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Published in Behavioral Ecology 19:6 (2008), pp. 1250–1257; doi: 10.1093/beheco/arn080 Copyright © 2008 Eileen A. Hebets. Published by Oxford University Press on behalf of the International Society for Behavioral Ecology. Used by permission.


Unraveling the function and evolutionary history of multimodal signaling is a difficult, yet common task of much research in animal communication. Here, I investigated multimodal signal function in the visual and seismic courtship display of the wolf spider Schizocosa stridulans and found that only the seismic courtship signal was important for mating success. First, copulation frequency was assessed in the presence/ absence of both visual and seismic courtship signals. The seismic signal was sufficient for successful copulation, whereas the visual signal was neither necessary nor sufficient, suggesting that the signals are not redundant and do not function as backups. Next, female receptivity to video courtship sequences with altered male ornamentation was assessed in the presence of a live male’s seismic signal. Female receptivity did not depend on male foreleg ornamentation. Instead, females performed receptivity displays equally to all video stimuli, demonstrating that in the presence of seismic signaling, receptivity is independent of visual signaling—indicating seismic signal dominance. Finally, female responses to isolated seismic cues from crickets and courting males suggest that seismic courtship signals carry both location and identification information. Schizocosa stridulans represents one of the few examples in which a single component likely dominates a multimodal signal.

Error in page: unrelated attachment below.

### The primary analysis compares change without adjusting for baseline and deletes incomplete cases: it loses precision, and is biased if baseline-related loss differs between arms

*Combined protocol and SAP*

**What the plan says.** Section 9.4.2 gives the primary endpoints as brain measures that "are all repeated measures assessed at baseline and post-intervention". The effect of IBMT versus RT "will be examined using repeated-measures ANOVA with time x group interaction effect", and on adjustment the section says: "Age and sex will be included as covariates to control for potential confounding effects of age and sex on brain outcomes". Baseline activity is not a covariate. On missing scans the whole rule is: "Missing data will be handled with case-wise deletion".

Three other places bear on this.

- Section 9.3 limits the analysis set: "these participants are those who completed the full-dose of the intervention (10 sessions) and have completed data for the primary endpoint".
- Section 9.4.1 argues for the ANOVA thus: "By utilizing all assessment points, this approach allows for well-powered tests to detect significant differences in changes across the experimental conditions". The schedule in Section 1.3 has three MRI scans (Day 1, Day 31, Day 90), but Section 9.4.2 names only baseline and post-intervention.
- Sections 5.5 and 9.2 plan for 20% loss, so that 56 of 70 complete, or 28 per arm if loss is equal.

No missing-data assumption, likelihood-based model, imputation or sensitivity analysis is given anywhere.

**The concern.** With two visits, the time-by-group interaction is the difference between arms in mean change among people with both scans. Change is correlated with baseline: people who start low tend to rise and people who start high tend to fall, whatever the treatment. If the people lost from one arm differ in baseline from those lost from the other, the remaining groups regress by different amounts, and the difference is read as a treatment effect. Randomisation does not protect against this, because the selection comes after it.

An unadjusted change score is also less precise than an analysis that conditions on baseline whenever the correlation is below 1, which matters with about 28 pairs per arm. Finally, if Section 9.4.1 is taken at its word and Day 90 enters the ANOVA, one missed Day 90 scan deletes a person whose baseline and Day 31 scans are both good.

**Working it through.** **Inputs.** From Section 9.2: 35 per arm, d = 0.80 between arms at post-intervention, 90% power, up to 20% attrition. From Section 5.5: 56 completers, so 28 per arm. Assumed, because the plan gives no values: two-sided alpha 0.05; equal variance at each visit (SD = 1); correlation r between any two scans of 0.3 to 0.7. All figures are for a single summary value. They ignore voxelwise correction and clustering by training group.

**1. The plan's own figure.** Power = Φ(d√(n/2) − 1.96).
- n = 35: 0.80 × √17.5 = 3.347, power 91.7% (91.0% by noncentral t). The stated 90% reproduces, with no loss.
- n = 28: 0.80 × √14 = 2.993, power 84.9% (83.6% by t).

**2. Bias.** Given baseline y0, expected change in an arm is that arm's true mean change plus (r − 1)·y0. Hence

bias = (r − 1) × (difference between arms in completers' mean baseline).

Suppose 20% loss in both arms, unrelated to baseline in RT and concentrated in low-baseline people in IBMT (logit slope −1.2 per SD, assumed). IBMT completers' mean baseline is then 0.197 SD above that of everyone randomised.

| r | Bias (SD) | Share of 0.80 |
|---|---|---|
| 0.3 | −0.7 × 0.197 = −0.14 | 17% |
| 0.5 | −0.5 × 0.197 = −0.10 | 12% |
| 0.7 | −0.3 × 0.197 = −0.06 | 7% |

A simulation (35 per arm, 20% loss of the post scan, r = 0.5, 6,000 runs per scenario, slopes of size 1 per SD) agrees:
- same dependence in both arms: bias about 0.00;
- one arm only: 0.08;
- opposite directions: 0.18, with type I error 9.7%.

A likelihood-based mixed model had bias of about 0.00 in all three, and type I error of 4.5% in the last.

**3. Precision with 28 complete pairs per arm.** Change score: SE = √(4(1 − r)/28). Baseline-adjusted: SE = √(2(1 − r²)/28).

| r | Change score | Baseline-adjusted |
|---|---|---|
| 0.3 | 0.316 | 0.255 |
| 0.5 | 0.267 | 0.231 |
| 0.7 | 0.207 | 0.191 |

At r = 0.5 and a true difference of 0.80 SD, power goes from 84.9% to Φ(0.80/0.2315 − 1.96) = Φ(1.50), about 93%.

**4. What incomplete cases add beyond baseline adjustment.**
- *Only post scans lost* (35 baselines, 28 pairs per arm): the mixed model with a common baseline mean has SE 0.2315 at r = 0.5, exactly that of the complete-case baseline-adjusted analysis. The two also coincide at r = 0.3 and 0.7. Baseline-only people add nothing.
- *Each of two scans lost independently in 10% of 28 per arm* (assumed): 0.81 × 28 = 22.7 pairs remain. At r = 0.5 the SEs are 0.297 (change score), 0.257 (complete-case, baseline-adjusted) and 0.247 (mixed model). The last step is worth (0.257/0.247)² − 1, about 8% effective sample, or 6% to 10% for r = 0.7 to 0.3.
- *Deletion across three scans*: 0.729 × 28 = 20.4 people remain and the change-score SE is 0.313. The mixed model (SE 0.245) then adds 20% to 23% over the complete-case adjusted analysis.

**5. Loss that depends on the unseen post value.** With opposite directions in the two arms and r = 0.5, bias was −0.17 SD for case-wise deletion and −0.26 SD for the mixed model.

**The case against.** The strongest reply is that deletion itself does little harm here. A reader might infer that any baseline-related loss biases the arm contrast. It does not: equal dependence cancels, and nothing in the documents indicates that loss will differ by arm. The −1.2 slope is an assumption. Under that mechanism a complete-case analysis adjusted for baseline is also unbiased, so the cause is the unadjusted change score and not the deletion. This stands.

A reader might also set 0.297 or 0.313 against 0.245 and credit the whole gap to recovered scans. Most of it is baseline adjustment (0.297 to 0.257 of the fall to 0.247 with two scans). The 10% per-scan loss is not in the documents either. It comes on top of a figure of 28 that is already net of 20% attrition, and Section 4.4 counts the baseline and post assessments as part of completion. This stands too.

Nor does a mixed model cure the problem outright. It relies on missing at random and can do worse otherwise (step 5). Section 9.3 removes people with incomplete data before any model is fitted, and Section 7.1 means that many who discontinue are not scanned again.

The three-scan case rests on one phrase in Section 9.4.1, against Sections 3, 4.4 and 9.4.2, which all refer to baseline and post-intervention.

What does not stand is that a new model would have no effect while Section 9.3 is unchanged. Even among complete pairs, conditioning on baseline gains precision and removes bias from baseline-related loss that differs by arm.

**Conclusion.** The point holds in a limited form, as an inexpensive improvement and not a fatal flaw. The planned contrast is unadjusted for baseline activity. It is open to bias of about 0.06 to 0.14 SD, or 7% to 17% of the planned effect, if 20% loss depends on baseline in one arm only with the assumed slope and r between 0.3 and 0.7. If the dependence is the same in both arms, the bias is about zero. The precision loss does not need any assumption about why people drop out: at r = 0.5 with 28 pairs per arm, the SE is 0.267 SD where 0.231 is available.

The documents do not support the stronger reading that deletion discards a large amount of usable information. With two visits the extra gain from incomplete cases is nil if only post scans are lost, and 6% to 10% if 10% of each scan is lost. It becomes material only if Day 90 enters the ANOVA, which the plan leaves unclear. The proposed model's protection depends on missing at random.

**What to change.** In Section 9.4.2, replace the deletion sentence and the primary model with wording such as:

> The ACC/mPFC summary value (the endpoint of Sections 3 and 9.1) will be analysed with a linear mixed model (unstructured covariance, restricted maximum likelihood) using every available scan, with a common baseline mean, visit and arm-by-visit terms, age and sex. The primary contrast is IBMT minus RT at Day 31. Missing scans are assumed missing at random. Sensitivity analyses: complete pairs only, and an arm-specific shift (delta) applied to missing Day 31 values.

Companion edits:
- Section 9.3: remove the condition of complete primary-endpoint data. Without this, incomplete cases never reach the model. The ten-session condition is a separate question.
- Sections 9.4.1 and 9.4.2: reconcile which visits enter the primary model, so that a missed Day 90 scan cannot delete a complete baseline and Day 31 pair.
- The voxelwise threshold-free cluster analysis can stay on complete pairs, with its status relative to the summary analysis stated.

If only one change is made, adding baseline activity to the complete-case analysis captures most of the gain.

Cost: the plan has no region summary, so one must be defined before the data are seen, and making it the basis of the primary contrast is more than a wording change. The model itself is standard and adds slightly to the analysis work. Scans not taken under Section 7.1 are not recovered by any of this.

Includes Supplemental Video of male courtship display, attached as "Related File" (below).

Hebets BE 2008 Seismic signal VIDEO.avi (65067 kB)
S. stridulans courtship display (male)